special need history

Topics: Attention-deficit hyperactivity disorder, Special education, Educational psychology Pages: 9 (2136 words) Published: May 13, 2014
History of Special Needs Provision in Ireland
The history of education for children with special needs in Ireland has been one of neglect and exclusion until there was a change in attitudes and policies. The government had no need for policies regarding education and care of children with additional needs because they were carried out by religious orders. Many children were sent away to hospitals, homes and even asylums. They were hidden away from society. There were three stages in relation to the education and care of children with additional needs. Era of Neglect and Denial

The era of neglect and denial was when the government thought children with special needs didn’t need to be educated and were seen as a medical problem. The Medical Model of Disability thought that children with special needs were abnormal. The problem was seen to be with the person with special needs and this model focuses on the causes of the disability and would look for cures rather than accept the person. “The medical model of disability views disability as a ‘problem’ that belongs to the disabled individual. It is not seen as an issue to concern anyone other than the individual” (www.2.le.ac.uk, Assessed 07 March 2014). Era of Special Schools

The era of special schools was when a number of religious orders set up schools for children with special needs. The care and education was entirely up to the religious orders and the children would often board here rather than stay at home with their families. These schools were later recognised by the state. The government now believed children with special needs needed to be educated but not with “normal” children. They believed that the children would interfere with the education of the other children and therefore could not be educated in the same schools.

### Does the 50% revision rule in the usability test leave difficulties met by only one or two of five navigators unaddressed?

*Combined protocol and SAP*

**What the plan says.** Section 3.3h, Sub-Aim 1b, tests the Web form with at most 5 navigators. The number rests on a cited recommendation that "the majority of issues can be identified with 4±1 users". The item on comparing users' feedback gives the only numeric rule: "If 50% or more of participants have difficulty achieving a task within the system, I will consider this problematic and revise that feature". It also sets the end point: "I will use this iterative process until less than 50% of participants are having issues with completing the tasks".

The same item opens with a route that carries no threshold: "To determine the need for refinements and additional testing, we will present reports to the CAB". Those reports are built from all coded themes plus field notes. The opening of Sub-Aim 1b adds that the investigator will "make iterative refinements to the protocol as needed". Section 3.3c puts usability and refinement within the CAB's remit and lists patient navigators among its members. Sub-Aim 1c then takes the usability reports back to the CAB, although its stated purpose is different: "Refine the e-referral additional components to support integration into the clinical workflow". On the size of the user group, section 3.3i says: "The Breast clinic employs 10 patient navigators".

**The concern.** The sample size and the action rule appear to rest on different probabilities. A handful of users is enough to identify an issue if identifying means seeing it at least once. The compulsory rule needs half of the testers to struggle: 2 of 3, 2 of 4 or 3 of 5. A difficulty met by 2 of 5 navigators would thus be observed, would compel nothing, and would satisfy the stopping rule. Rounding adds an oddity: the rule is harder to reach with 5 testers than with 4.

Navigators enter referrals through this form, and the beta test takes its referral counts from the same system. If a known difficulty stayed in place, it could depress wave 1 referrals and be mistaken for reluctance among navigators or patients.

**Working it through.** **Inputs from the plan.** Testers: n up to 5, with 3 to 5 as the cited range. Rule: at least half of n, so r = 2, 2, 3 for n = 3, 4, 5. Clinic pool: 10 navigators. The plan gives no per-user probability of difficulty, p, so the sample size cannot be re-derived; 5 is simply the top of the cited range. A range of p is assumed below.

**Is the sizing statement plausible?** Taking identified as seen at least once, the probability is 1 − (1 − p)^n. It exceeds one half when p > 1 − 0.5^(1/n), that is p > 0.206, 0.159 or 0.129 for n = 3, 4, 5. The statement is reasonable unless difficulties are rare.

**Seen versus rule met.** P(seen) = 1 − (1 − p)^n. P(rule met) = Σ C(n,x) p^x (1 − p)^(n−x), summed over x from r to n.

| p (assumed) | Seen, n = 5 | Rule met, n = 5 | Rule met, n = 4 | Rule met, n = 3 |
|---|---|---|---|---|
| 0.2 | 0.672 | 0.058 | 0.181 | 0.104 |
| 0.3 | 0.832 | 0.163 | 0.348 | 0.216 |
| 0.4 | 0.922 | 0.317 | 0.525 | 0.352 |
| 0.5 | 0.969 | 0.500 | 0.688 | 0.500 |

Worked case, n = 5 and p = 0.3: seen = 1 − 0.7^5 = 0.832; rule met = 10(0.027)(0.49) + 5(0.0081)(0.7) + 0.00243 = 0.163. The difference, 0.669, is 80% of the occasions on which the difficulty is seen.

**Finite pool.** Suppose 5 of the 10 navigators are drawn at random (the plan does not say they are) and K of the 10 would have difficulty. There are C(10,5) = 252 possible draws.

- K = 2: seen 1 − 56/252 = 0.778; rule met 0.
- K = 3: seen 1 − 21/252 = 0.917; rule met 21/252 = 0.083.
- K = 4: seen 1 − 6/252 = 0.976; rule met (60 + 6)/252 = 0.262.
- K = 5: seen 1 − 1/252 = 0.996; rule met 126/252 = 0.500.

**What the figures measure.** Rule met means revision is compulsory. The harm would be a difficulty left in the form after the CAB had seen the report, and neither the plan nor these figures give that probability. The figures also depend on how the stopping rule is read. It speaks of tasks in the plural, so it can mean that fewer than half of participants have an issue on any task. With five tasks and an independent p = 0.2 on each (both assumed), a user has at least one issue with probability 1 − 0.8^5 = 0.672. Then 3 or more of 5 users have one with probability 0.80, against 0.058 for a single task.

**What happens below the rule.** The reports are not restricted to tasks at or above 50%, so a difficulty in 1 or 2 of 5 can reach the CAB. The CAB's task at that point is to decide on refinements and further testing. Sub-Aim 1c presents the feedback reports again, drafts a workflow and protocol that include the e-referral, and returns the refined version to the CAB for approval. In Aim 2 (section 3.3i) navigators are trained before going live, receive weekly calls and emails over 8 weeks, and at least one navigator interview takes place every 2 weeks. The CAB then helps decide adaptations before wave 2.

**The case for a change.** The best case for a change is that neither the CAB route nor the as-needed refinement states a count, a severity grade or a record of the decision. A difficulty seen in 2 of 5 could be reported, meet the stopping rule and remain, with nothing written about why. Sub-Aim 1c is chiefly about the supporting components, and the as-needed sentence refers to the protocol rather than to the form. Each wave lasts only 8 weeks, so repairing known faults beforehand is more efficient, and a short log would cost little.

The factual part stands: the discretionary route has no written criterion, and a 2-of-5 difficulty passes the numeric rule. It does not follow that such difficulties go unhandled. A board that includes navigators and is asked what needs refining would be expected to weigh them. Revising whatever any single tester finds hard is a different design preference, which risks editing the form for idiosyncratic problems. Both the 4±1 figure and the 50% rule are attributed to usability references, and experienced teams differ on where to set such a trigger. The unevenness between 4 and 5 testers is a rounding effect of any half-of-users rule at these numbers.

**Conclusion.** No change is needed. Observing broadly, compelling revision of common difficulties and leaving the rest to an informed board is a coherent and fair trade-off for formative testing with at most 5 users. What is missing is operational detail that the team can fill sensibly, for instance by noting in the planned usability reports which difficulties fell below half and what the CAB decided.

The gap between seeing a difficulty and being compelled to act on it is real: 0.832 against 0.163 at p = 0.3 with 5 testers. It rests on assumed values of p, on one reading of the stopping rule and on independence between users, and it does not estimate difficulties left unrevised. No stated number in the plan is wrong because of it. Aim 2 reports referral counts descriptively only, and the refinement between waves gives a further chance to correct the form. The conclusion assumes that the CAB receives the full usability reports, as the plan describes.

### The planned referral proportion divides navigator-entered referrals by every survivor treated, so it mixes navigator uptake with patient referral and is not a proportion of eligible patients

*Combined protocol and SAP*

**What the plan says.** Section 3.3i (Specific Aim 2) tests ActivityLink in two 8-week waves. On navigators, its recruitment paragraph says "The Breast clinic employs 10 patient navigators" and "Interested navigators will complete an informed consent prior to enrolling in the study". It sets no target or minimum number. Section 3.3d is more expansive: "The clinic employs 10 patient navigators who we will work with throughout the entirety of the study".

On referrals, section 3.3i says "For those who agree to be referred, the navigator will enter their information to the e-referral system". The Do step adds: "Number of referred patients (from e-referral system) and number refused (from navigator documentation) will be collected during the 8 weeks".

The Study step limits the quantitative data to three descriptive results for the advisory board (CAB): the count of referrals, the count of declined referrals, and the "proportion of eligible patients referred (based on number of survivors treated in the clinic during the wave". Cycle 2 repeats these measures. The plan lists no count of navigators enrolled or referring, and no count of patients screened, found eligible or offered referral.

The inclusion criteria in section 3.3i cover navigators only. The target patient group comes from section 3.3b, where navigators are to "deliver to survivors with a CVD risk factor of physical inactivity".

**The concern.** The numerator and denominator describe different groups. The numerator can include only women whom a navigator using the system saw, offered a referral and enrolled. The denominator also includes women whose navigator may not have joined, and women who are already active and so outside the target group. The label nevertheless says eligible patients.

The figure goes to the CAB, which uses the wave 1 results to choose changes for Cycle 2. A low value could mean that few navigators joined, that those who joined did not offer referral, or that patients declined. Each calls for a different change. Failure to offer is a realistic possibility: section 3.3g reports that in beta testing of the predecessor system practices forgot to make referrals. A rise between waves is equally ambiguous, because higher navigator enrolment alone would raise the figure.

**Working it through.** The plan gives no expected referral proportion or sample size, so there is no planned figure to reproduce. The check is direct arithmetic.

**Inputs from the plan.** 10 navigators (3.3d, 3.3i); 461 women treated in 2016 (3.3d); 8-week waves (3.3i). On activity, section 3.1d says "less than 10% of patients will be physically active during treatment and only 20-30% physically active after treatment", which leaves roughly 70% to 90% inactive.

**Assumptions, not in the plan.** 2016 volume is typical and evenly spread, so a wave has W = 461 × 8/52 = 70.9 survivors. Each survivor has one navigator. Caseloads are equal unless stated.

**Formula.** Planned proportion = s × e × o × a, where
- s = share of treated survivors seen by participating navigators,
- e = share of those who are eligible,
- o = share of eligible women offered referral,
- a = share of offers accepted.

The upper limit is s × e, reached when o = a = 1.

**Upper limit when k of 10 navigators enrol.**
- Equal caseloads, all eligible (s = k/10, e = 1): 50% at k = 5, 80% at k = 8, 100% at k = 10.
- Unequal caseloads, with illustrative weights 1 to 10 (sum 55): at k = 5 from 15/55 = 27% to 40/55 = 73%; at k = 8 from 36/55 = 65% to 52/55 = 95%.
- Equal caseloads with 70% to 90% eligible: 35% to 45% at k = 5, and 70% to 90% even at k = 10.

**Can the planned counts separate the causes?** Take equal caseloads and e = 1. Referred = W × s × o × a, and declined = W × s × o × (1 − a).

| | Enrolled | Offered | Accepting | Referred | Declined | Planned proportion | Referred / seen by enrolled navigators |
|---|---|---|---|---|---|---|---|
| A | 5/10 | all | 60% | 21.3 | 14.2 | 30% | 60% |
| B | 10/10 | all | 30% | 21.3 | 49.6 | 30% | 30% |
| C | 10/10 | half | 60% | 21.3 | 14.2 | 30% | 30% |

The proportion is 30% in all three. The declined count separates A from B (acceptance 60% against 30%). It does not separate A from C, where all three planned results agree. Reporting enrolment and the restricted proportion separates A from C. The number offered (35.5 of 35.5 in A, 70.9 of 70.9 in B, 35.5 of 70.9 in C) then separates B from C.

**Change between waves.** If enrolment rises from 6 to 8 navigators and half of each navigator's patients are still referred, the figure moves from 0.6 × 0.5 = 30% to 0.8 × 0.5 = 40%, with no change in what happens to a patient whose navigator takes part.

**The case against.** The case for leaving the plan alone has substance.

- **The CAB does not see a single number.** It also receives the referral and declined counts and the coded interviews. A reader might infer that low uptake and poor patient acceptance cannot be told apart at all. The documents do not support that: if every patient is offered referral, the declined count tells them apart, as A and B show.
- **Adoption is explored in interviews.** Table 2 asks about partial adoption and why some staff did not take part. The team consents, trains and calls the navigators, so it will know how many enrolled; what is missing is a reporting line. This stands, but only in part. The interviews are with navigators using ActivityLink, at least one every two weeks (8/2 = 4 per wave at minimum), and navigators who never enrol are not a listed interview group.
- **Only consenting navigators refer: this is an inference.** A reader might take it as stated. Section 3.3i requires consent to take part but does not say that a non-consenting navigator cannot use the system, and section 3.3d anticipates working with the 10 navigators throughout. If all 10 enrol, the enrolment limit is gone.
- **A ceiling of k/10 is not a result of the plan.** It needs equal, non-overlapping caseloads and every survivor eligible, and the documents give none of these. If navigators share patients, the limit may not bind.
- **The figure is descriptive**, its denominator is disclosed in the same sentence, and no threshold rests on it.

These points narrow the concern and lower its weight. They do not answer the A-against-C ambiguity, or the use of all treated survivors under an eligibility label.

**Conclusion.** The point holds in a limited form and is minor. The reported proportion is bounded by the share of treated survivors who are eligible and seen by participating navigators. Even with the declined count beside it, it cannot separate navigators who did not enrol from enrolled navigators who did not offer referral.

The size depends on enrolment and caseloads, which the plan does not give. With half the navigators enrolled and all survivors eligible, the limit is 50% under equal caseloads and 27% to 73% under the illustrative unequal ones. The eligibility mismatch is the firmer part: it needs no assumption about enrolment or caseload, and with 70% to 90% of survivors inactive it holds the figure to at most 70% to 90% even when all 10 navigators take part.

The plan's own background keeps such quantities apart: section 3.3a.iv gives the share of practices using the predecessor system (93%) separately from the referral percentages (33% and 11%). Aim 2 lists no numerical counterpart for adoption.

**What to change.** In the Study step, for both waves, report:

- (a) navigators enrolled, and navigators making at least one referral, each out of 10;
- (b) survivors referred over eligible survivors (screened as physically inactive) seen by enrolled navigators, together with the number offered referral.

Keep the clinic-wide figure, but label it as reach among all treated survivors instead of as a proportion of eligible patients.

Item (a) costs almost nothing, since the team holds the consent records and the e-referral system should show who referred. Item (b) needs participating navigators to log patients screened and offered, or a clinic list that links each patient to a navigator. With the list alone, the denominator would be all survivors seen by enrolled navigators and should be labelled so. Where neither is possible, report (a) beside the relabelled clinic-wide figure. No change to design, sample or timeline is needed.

Era of Integration and Inclusion
The era of integration and inclusion began when the government introduced policies on education for children with special needs. They introduced these because of the decline in religion and religious orders. The state took over the care and education of children with additional needs. There was a demand for these children to be educated in schools alongside children who did not have special educational needs. This did happen but the children with special needs were taught in separate classrooms away from the other children. They were been educated but still not included. There are over 140 special schools in Ireland to date. These schools are designed for children who cannot be educated in mainstream schools. Some children may go to these schools for a period of time and then move into mainstream schools. Children with special needs are entitled to a free education until they reach eighteen years of age. They are entitled to help and support from resource teachers or special need assistants if the need it and to be educated in the same environment as every other child and to be treated equally. Legislation and Policies

The Education Act 1998
The Education Act 1998 was the first piece of legislation that outlined the rights regarding education. This act is a general one but it provided the first legal definition of disability, the first legal definition of special educational needs and it defined what support services are. It outlines the roles and responsibilities of teachers, Board of Management, the Inspector and the Minister for Education. The Education Act 1998 says that all children including children with special needs are entitled to free education. Parents have the right to send their children to a school of their choice. All schools must respect beliefs, languages and traditions of all children. Schools have to have a plan in place to deal with any obstacles that may affect the education or welfare of a child with additional needs. All children have the right to be treated equally and should be included in all aspects of education despite their ability or disability. “This was the first piece...

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Flood, E. (2010) Assisting with Special Needs, An Irish Prospective, Dublin: Gill and McMillian (Accessed 08 March 2014).
ASTI: “Education for Persons with Special Educational Needs” (Online), available: http://www.asti.ie/operation-of-schools/legislation/education-for-persons-with-special-educational-needs-act/ (Accessed 10 March 2014).
HELPGUIDE.org: “ADD/ADHD in Children” (Online), available: http://www.helpguide.org/mental/adhd_add_signs_symptoms.htm (Accessed 09 March 2014).
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Irish Health.com: “Autism” (Online), available: http://www.irishhealth.com/article.html?con=307 (Accessed 11 March 2014).
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Loftus, E. (2014) “Children with Additional Needs”, 5n2396: CareTec, unpublished.
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